Manufacturers of Rapid HIV Tests Settle FTC Charges

Agency Alleges Rapid Tests Produced Inaccurate Results

FTC News Release
January 16, 2001

Two manufacturers of Food and Drug Administration unapproved rapid HIV tests have settled Federal Trade Commission charges that, in some instances, their tests did not accurately detect the presence of HIV antibodies. Under the terms of the settlements, Chembio Diagnostic Systems, Inc. and Alfa Scientific Designs, Inc. will be barred from making, or assisting others in making, any false or misleading representations concerning the accuracy of any unapproved HIV test or other unapproved device. The two settlements are the latest in a series of FTC enforcement actions against marketers of unapproved rapid HIV tests, and the first cases against manufacturers of the devices.

Chembio is based in Medford, New York. Alfa is headquartered in San Diego, California.

In its complaint against Chembio, filed in the Eastern District of New York last week, the Commission alleged that the company represented that its tests were more than 99 percent accurate in detecting the presence of HIV antibodies in human blood, serum or plasma. According to Commission allegations, however, Chembio's tests failed to detect the presence of HIV in some instances.

Under the stipulated final order settling the charges, Chembio is prohibited from making false or misleading representations in connection with the advertising or sale of any HIV test, or any other medical device not approved by the US Food and Drug Administration, including any claims regarding the accuracy of the tests. The settlement also requires the defendant to notify the Commission of any complaints or refund requests in the future and allows the Commission, for a period of five years, to randomly select and test any HIV test or other unapproved device for accuracy.

In a separate matter, the Commission settled its lawsuit against Alfa Scientific, and amended its complaint to name as additional defendants Alfa Scientific's President, Naishu Wang, MD, PhD, and the company's Chief Executive Officer, David F. H. Zhou, MD, PhD. The Commission alleged in its amended complaint that Alfa, Wang and Zhou violated federal law when they represented on their Internet site that their "Alfa HIV-1/2 Rapid Tests" accurately detected HIV infection in human blood. According to the FTC, independent tests showed that Alfa's HIV tests produced false negative results when tested with HIV-positive whole blood samples.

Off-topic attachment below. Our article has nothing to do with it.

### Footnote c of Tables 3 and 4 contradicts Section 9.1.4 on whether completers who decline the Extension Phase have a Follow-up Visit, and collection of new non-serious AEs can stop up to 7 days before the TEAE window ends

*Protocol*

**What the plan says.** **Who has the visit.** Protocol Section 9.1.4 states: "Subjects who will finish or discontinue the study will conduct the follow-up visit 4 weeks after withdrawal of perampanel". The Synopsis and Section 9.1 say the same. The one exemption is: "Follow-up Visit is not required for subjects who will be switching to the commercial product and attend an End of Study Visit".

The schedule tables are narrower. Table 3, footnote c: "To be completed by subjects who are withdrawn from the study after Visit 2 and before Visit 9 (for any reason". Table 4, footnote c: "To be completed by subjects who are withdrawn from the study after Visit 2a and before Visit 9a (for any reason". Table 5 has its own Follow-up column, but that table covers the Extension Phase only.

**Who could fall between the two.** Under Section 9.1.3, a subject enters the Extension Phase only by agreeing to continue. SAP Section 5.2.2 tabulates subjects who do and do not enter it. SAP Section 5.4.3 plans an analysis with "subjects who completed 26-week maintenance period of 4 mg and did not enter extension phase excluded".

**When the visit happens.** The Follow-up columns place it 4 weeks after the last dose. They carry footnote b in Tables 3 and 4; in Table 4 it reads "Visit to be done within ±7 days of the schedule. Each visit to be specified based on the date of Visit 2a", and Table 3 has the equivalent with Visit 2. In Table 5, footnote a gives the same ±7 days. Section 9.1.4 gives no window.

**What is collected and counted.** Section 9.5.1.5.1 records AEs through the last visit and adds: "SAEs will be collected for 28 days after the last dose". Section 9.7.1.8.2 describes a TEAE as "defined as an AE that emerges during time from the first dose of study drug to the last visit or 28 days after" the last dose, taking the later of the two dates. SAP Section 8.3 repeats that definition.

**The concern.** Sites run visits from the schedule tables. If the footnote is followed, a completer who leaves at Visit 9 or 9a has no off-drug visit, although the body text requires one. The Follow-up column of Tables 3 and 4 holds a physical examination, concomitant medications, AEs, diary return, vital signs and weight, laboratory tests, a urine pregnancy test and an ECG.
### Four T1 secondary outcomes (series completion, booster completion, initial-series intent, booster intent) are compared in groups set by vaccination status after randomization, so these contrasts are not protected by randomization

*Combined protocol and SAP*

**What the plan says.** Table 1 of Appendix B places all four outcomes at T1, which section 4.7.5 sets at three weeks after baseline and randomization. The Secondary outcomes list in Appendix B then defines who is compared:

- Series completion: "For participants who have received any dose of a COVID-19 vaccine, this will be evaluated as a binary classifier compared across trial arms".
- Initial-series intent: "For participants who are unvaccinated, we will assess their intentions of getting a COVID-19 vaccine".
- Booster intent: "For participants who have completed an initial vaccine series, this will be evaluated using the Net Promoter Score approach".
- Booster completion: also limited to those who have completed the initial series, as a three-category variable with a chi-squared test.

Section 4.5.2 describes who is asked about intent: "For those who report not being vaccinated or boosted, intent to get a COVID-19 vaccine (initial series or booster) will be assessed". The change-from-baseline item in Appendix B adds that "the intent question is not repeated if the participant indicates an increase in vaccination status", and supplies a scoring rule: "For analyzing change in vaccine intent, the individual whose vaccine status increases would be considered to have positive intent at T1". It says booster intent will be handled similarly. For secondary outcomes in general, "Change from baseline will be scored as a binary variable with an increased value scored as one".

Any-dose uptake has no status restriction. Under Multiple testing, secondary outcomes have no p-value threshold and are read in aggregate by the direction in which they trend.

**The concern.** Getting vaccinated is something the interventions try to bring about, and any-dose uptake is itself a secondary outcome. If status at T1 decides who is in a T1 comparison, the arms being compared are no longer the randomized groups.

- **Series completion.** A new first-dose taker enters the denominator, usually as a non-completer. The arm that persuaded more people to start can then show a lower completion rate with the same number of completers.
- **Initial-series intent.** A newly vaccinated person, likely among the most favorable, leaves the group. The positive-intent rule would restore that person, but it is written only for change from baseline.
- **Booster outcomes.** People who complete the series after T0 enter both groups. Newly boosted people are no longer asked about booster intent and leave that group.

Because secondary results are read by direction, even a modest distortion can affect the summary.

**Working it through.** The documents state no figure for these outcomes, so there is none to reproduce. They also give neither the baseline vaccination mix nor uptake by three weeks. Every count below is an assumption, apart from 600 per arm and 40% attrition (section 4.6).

The settlement prohibits Alfa, Wang and Zhou from making false or misleading representations in connection with the advertising or sale of any HIV test, or any other medical device not approved by the US Food and Drug Administration, including any claims regarding the accuracy of the tests. The settlement also requires the defendants to notify the Commission of any complaints or refund requests in the future and allows the Commission, for a period of five years, to randomly select and test any HIV test or other unapproved device for accuracy.

In November 1999, the FTC settled similar charges against Cyberlinx Marketing, Inc., and its President, Jeffrey S. Stein, of Las Vegas, Nevada. Cyberlinx had obtained its rapid HIV tests from a San Francisco distributor, Sovo Tec Diagnostic Designs, Inc. Sovo Tec, which settled similar charges with the FTC last September, had purchased its HIV tests from Chembio, the subject of one of the actions announced by the Commission today.

In March 2000, the Commission settled another case against a Florida distributor of rapid HIV tests, David M. Rothbart, President of Medimax, Inc. According to the FTC, Alfa manufactured the HIV tests distributed by Medimax.

Rapid HIV tests use a simple finger prick process for blood collection or a special sponge device for saliva collection. The sample is applied to a plastic testing device and a developing solution, or diluent, is added to determine if the sample is positive for antibodies to HIV. Results are generally available in fifteen minutes. Currently, just one rapid HIV test is approved for sale in the US and is available only to medical professionals. The rapid HIV tests both Alfa and Chembio manufactured and distributed cannot be sold in the United States but under federal law can be exported without FDA approval. Most unapproved rapid HIV tests are distributed in developing nations. In November 1999, the FTC and FDA issued a joint statement warning consumers that unapproved HIV tests can give inaccurate results.

The Commission vote to approve the settlement with Chembio was 4-0, with Commissioner Thomas Leary not participating. The vote in the Alfa matter was 5-0, with Commissioner Orson Swindle issuing a separate statement.

Commissioner Swindle issued a statement praising both settlements as "a tremendous public service," but cautioned that "enforcement of the FTC Act cannot systematically address the export from the United States of potentially faulty HIV tests." Referring to his statement in a related case, Sovo Tec Diagnostics, Inc., in which he raised questions about the treatment under current US law of exports of unapproved rapid HIV tests, Swindle expressed concern that "there may be unanticipated gaps … that allow the export of some US-manufactured HIV tests and test kits without independent scrutiny of their effectiveness, whether by the FDA or by a foreign government that authorizes the marketing of such devices. A system designed to prevent wasteful, duplicative review may have led to the unintended consequence of ineffective review." He urged the FDA and Congress to "take a hard look at the export regime to be sure that it is not inadvertently undermining US and international efforts to combat the AIDS pandemic."

Related Documents:

This page was posted on November 20, 2005.

Links to Recommended Companies